Review: The Troop by Nick Cutter

January 12, 2014 Horror, Reviews, Science Fiction 5 ★★★½

The Troop by Nick Cutter
Published by Gallery Books on January 7, 2014
Genres: Horror, Science Fiction
Pages: 368
Format: eARC
Source: Publisher
Boy Scouts live by the motto “Be Prepared.” However, nothing can prepare this group of young boys and their scoutmaster for what they encounter on a small, deserted island, as they settle down for a weekend of campfires, merit badges, and survival lessons.

Everything changes when a haggard stranger in tattered clothing appears out of nowhere and collapses on the campers’ doorstep. Before the night is through, this stranger will end up infecting one of the troop’s own with a bioengineered horror that’s straight out of their worst nightmares. Now stranded on the island with no communication to the outside world, the troop learns to battle much more than the elements, as they are pitted against something nature never intended…and eventually each other.

“Lean and crisp and over-the-top....Disquieting, disturbing,” says Scott Smith, author of The Ruins and A Simple Plan, The Troop is a visceral burn of a read that combines boldly drawn characters with a fantastically rendered narrative—a terrifying story you’ll never forget.

The Troop is not for the squeamish.  In fact, much of it is downright disgusting.  If you decide to read this book, prepare yourself for graphic, merciless descriptions of oozing sores, bloody wounds, and worms squirming into (and out of) a variety of orifices.  In case you’re wondering, yes, I’m recommending this book.  I do have to mention upfront several instances of animal torture.  It starts off somewhat mildly with the burning of ants, but it gets much, much worse as it moves on to a mouse, a turtle, a kitten, and a chimpanzee.  The scenes are written quite gleefully, and in hindsight, I don’t know why I didn’t skip over them.  I had to keep reminding myself, “This is fiction,” but it was still awful to read.

In The Troop, a group of five Boy Scouts and their Scoutmaster set out for what should be an uneventful weekend of camping on a deserted island.  It soon becomes very eventful when a skeletal, obviously sick man lands on the island.  Tim, the Scoutmaster, is a doctor, but he has never seen an illness like the one with which this man is inflicted.  His healing instincts take over, and he enlists the help of one of the boys to perform what he hopes is lifesaving surgery on the man.  Unfortunately, Tim doesn’t take into account how contagious this mysterious disease may be, and it begins to spread among the members of the troop.  We learn about the origin of the disease before the characters do, as occasional present-day interviews and news articles are sprinkled throughout the story.

The boys fit a little too easily into convenient cliches: the bully, the fat kid, the angry kid, the peacemaker, and the psychopath.  Their interactions help to hammer these cliches home, and they’re marked by heavy doses of bullying and fighting.  Still, we care about the ones we are “supposed” to care about, and we’re suitably horrified by the psychopath (who, incidentally, is responsible for some, but not all, of the animal torture.)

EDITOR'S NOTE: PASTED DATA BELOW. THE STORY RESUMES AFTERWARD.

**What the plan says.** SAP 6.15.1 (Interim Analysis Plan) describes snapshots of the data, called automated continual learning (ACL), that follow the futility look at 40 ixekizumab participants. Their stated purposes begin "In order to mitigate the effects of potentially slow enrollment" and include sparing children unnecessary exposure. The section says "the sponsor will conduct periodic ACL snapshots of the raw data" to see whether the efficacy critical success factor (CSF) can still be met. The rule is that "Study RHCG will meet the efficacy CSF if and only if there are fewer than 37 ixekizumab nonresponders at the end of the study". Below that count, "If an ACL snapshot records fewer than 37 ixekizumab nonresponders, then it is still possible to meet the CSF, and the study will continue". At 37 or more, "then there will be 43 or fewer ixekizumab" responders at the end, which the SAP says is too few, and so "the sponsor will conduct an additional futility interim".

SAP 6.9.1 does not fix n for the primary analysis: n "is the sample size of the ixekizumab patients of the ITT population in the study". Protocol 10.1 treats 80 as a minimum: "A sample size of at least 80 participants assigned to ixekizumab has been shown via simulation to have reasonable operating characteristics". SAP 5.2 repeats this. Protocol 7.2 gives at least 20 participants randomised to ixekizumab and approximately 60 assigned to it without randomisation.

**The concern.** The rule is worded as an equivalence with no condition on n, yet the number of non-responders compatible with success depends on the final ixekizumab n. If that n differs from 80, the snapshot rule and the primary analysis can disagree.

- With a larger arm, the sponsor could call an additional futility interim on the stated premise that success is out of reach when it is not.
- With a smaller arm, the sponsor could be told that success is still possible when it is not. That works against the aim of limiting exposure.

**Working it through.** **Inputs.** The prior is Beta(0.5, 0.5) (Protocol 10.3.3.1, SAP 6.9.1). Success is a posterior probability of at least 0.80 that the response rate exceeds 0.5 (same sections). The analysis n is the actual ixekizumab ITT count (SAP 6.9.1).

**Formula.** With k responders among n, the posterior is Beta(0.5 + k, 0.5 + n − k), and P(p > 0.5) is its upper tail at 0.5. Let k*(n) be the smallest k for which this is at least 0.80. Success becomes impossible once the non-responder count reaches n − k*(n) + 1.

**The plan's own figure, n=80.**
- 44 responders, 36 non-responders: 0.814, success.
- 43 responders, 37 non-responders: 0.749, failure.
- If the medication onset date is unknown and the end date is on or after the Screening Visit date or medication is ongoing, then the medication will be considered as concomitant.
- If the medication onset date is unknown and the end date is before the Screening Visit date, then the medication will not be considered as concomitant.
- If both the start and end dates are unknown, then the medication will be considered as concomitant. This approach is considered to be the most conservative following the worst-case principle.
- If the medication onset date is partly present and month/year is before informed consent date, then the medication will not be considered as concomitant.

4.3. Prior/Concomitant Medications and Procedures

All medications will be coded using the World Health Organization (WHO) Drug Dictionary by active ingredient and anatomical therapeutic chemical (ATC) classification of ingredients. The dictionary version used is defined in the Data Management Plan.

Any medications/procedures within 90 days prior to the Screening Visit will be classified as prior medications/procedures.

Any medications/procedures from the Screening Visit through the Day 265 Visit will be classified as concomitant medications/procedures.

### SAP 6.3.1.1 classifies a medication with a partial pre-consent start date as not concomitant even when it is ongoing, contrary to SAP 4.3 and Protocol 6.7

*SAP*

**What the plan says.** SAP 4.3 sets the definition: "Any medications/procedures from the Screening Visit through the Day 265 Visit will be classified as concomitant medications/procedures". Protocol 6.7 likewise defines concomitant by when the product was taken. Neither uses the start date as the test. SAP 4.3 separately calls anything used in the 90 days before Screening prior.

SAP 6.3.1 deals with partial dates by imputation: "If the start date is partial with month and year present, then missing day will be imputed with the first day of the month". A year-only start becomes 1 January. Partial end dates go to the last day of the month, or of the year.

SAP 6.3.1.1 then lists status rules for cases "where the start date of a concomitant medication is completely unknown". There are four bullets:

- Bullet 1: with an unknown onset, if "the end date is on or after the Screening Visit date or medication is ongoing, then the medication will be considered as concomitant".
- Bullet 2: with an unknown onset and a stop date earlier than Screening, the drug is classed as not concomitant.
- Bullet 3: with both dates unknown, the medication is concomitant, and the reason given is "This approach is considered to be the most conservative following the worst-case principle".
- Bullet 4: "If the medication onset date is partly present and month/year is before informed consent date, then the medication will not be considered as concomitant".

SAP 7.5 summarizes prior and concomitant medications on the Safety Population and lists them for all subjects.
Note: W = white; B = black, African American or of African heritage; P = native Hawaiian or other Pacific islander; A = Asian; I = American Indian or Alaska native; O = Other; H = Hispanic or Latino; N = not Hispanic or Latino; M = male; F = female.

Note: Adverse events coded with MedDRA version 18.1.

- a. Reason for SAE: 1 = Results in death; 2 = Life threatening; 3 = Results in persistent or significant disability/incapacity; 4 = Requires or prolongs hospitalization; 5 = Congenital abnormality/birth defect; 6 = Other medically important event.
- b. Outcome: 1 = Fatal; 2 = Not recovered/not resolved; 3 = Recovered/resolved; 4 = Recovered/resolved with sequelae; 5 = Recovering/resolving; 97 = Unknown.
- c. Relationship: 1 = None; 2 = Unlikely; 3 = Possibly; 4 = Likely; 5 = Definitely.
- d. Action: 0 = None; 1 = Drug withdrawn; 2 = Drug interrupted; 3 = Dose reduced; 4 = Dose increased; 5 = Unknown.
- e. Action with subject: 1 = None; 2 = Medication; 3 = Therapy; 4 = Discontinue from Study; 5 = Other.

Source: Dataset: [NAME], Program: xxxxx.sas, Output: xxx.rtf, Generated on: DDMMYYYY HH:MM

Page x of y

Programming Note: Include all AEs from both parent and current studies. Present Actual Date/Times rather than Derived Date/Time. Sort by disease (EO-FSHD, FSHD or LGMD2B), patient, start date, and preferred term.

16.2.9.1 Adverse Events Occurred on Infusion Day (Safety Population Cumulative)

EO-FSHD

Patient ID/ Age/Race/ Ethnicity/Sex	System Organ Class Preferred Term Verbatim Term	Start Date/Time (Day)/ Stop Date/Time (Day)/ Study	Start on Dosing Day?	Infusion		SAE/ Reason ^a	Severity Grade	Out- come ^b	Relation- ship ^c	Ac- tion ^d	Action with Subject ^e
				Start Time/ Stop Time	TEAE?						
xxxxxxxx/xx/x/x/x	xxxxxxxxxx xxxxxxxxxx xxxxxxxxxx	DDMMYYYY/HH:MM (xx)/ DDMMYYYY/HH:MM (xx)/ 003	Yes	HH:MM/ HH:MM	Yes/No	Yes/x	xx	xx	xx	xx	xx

I continually thought of Stephen King as I read this story, and I wasn’t surprised to learn afterwards that the author is a big fan.  Unlike with King’s books, however, I was never scared, but I was horrified, disgusted, repulsed, and that works just fine for me, too.

Note: I received an ARC of this book in exchange for an honest review.



5 Responses to “Review: The Troop by Nick Cutter”

  1. Joyousreads

    Yikes. I’ve had my share of icky reads but this one might just be a skip. It’s not because I have a weak stomach but because it has children in it. I tell ya, the Gone series by Michael Grant was a little hard to take when I first read it but it’d become a series that I absolutely loved. 🙂

    Great review, Stephanie!
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    • Stephanie

      I haven’t read Gone yet. I think I have a harder time reading about (fictional) abuse of animals than of children, because it’s easier to remember that the people in the stories are not real.

  2. Kristen@My Friends Are Fiction

    Oh, I’m so glad I didn’t request this one. I wouldn’t have been able to handle it at all with the worms and animal torture. Not my cup of tea at all. I feel like my mind gets scarred when I read stuff like that. Speaking of Gone I had to DNF the first book because I couldn’t read about the children. Just couldn’t do it. Kiddos and animals are pretty well off limits to me. Kill the grown-ups and I’m ok. Actually, Angelfall has some child violence but I was able to take it because I loved the rest of the story so much.
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  3. Carolyn Johnson

    Intriguing but nauseating in parts…Iskipped the part about the kitten….very like Stephen King but he doesn’t quite go that far with the “”gore”” –

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